Please note that the cars or exhibit items shown in this database are part of our collection but may not be on display when you visit.
Englishman Arthur Wall invented an accessory motorized propulsion wheel for bicycles in 1910. In 1914, the A.O. Smith Company of Milwaukee, Wisconsin, bought the US manufacturing rights to the Wall Auto Wheel. Smith made changes to original design, attached it to an inexpensive, buckboard-style, open-bodies chassis and the Smith Flyer was born. The Guinness Book of World Records lists the Flyer as the least expensive production car of all time. Ads for the Smith Flyer in 1917 claimed it cost $130 ($1,400 in 2015 dollars).
By 1919, the company sold the patents to engine manufacturer Briggs & Stratton, who, a few years later, sold the rights to electric motor manufacturer Automotive Standards of New Jersey.
Stock Flyers were not powered by a propeller, but the car seen here does have an earlier Aerothrust propeller engine kit mounted. The aftermarket Aerothrust engine had been a popular addition to rowboats, canoes, and even bicycles in the years following WWI. The “Magnalium” dual-fuel alloy twin weighed 50 pounds and produced 3 horsepower. “It burns gasoline or kero-sene, and any man, woman, or child can operate it” said period advertisements. The ingenious mount allowed for variation in height and angle, and could be installed or removed in under a minute.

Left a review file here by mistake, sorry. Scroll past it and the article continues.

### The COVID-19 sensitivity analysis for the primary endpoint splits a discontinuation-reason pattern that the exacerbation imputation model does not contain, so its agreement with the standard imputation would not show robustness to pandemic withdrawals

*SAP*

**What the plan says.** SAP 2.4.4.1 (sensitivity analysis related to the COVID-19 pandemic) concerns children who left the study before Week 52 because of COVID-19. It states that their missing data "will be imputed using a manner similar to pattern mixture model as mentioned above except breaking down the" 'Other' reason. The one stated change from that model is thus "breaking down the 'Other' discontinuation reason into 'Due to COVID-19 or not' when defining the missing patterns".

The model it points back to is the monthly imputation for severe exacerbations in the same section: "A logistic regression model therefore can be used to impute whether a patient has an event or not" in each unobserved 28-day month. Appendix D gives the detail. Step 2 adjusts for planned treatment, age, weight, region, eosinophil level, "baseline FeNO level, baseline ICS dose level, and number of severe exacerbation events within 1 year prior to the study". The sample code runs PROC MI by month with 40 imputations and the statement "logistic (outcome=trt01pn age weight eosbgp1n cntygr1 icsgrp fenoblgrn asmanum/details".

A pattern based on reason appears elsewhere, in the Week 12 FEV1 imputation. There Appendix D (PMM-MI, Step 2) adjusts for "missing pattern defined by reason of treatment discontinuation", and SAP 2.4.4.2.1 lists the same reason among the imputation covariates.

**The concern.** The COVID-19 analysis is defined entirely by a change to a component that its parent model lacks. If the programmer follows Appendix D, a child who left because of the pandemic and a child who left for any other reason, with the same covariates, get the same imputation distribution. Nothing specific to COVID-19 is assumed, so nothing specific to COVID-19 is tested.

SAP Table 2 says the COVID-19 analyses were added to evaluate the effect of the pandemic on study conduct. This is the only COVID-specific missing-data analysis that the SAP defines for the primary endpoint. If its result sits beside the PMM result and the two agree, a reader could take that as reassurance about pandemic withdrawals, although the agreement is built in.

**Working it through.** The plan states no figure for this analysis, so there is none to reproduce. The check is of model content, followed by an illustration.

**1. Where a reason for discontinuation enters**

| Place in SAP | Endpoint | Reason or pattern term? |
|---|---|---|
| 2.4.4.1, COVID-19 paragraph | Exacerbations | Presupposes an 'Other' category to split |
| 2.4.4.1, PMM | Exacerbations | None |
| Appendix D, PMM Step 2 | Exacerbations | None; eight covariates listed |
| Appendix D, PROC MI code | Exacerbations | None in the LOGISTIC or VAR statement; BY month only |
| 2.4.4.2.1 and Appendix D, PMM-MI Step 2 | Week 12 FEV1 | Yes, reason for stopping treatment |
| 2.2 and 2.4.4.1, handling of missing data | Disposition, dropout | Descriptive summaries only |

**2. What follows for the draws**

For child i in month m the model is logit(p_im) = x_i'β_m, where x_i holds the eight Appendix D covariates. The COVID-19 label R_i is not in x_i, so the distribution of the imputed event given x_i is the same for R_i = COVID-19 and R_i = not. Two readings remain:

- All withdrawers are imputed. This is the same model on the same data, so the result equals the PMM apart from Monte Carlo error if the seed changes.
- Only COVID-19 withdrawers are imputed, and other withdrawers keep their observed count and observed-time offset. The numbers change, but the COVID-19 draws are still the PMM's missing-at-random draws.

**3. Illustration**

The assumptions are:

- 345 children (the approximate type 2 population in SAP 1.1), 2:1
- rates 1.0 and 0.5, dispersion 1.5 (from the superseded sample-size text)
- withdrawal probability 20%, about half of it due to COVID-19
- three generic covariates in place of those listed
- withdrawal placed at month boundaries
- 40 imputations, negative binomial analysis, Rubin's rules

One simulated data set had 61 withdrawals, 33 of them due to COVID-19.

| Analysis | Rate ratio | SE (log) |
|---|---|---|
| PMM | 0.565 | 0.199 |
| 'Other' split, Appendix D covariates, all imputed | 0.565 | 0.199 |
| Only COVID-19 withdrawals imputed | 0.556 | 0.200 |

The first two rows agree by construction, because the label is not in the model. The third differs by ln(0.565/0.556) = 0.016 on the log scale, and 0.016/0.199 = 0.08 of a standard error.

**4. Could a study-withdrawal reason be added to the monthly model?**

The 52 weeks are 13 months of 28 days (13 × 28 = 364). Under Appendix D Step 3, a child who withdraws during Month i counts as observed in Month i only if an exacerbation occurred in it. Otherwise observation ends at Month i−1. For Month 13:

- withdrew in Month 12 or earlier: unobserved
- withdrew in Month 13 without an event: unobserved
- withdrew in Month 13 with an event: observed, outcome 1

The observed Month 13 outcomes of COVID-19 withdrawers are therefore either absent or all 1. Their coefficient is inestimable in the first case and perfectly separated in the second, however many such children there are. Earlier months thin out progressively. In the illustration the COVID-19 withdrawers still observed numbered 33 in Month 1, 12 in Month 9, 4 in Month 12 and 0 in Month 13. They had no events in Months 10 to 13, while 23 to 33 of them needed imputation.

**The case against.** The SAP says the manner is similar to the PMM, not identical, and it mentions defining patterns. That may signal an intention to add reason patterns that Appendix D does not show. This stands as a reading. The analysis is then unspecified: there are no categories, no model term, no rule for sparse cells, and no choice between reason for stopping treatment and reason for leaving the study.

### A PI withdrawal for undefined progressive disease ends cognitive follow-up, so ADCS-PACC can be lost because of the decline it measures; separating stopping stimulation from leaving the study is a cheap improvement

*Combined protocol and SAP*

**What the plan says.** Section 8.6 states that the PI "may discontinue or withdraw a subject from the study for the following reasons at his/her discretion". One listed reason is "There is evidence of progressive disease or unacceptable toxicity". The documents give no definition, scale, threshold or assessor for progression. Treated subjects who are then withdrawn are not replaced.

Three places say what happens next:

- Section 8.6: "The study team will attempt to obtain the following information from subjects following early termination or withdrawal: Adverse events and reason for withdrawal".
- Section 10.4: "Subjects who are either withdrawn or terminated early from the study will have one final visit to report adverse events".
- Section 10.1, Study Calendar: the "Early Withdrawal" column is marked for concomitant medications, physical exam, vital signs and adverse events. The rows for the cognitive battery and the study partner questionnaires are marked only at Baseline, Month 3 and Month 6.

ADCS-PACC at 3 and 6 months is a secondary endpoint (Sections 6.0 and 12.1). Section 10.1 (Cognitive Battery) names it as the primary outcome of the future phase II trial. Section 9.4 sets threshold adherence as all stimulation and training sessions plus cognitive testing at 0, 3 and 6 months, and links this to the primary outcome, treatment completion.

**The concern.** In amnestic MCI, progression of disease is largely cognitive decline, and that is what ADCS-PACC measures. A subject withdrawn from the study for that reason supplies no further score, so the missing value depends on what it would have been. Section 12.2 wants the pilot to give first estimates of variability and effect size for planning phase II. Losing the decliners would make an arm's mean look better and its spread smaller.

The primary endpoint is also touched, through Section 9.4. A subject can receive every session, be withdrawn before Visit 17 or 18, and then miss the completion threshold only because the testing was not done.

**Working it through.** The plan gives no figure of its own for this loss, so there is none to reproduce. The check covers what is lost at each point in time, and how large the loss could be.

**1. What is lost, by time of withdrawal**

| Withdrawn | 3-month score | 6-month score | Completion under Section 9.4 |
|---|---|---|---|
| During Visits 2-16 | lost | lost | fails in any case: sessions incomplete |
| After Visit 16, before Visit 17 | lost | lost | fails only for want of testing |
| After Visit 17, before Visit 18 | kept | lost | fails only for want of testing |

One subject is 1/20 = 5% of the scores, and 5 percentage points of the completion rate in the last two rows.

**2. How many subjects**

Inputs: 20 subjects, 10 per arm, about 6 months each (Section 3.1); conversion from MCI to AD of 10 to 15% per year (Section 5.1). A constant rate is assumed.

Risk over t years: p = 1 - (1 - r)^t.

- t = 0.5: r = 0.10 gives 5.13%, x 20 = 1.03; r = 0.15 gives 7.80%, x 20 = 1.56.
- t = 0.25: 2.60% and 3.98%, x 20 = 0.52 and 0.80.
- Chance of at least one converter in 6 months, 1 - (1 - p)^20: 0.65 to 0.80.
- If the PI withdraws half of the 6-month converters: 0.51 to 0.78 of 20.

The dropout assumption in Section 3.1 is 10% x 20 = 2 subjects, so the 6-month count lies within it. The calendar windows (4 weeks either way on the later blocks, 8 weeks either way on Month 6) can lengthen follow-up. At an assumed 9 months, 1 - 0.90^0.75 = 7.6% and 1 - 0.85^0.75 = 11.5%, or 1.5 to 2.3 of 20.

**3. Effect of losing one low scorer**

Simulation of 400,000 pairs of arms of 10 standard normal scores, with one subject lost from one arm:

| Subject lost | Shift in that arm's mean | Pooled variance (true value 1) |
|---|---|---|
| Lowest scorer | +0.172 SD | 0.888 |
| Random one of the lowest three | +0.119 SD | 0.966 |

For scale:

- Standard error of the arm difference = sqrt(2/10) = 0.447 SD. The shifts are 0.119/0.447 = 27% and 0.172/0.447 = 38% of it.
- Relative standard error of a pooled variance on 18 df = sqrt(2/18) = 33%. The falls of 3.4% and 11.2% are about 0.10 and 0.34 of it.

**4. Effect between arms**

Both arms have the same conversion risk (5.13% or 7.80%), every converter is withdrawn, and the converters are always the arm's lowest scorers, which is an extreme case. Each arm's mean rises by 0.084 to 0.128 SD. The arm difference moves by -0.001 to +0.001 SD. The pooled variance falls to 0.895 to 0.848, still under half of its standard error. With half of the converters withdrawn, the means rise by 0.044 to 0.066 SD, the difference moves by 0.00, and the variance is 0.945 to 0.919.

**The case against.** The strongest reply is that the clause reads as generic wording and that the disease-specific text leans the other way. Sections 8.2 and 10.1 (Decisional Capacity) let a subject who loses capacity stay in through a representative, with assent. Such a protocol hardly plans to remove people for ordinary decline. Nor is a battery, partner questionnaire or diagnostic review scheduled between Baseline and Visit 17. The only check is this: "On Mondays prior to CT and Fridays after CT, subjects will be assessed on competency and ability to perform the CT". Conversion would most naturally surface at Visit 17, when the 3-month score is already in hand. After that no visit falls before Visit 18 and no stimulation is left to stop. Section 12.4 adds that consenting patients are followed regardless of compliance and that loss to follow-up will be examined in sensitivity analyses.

Manufacturer: A.O. Smith Company
Country of Origin: Milwaukee, WI, USA
Motor: One-cylinder, 1.5 hp (originally)
Years Produced: 1915-1919
Number Produced: Thousands
Manufacturer: Aerothrust Engine Co.
Country of Origin: USA
Motor: Air-cooled opposed-twin, two-stroke, dual-fuel, 3bhp
Years Produced: 1915-1922
Number Produced: Unknown
Cost: $50; incl. mount, magneto, fuel tank, prop and shroud